Opossum life cycle example.

What Do Opossums Die From?

Opossums have to survive multiple dangers in the wild. These include bad weather, predation, and accidental injury. Their poor eyesight contributes to many accidental injuries. In the wild, there are no doctors. If an opossum breaks its leg, it will most likely die.

This is also the fate of most animals in the wild. If they do not die from the injury, the injury may still shorten their lives later, when they cannot move around well enough to hunt and forage for food.

Which Types of Predators Hunt For Opossums?

Opossums have to deal with a lot of predators in the wilderness, which is one of the main reasons that they struggle to survive for longer periods. Domestic cats and dogs can pose a major threat to opossums. Other animals that might pose a threat to opossums include birds, foxes, coyotes, wolves, and even bobcats. Source.

To stay away from other predators, the nocturnal nature of opossums allows them to remain stealthy in the middle of the night, as they struggle to survive with poor vision compared to other animals in the wilderness. The darkness of the night serves as an equalizer that is much needed for opossums. 

Many of the predators that pose a threat to opossums are not roaming the wilderness during the dark hours of the night. This is another reason that it’s much safer for opossums to roam around at night instead of during the day when the sun is out. 

See our article for Nocturnal Opossums here.

How Can you Tell How Old a Possum Is?

The main reason someone would want to know the age of an opossum is to see if it is a baby/kit or not. Since opossums are small animals, the size of an adult is not that much larger than a kit. At around 60 days, their eyes open. If the opossum’s eyes are closed, then it is most likely younger than 3 months old.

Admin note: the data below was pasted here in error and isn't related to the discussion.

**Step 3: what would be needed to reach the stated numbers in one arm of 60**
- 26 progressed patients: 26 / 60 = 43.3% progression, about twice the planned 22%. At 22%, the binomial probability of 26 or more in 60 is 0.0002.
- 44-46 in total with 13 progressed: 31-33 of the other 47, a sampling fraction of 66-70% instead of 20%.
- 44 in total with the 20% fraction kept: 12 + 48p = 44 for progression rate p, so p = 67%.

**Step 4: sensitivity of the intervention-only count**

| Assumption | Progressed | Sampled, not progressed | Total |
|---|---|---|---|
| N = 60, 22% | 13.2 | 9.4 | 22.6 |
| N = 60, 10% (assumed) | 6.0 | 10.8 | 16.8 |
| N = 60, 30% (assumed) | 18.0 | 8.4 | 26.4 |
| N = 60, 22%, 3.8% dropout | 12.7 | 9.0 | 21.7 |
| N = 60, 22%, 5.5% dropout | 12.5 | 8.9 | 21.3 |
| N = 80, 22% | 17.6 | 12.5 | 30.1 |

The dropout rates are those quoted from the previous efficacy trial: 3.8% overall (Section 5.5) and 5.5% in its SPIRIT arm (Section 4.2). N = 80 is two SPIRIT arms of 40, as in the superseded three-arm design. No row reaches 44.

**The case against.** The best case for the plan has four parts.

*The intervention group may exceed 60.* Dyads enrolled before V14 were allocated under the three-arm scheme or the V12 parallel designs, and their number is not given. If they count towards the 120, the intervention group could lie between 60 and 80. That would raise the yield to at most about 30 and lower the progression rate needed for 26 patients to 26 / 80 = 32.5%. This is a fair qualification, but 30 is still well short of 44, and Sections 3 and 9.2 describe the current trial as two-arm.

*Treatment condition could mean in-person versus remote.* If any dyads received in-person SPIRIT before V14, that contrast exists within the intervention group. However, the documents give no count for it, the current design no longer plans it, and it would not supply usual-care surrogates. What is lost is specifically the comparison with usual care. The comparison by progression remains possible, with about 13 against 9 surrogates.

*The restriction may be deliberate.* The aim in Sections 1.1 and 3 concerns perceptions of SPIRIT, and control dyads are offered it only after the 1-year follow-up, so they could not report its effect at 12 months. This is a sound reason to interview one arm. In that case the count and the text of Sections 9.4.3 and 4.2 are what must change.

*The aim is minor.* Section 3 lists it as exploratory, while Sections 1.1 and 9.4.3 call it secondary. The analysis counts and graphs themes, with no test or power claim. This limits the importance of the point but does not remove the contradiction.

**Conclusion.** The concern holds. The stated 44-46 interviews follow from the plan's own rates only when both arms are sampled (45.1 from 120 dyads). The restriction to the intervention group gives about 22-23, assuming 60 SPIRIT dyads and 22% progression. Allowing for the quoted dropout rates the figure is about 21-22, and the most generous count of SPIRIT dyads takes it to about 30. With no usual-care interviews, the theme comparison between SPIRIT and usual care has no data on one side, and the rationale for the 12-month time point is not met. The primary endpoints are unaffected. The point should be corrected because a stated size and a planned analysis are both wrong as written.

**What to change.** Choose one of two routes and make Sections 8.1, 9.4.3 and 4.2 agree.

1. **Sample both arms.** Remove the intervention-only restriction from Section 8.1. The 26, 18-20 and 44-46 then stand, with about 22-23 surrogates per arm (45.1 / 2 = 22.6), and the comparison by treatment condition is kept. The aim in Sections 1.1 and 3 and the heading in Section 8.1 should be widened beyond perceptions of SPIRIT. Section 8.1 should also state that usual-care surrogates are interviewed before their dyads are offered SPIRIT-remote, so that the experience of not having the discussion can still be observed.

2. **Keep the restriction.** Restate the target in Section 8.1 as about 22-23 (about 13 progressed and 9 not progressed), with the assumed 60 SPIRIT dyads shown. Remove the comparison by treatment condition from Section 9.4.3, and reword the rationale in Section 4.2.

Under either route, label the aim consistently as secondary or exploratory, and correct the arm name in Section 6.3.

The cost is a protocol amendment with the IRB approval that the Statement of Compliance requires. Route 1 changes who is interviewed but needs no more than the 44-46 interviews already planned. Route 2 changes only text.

Another option is to take the opossum to a veterinarian that has a history of treating opossums. They will most likely be able to help you find out how old the opossum is. You can also look for certain behaviors.

If an opossum is displaying mating behavior, then chances are it is at least 1 year old, since they start mating just after one year.

Related Questions | Opossums

Why is the opossum lifespan so short?

The main reason is that opossums reach adult age after only a year and eventually an opossum will be attacked by one of its many predators during a normal night in the wilderness. Opossums face a ton of disadvantages in the wilderness because of their small size. Many opossums face a horrific destiny of being food for another animal. 

Are opossums an endangered species? Opossums face no immediate danger of going extinct. They have a large population that has slowly been declining for a collection of different reasons. There is no immediate concern that opossums would eventually go extinct and their numbers are currently considered stable. Source.

Chad Fox

Chad Fox is an outdoorsman who loves spending time in nature, working on ranches in Texas, and observing wildlife.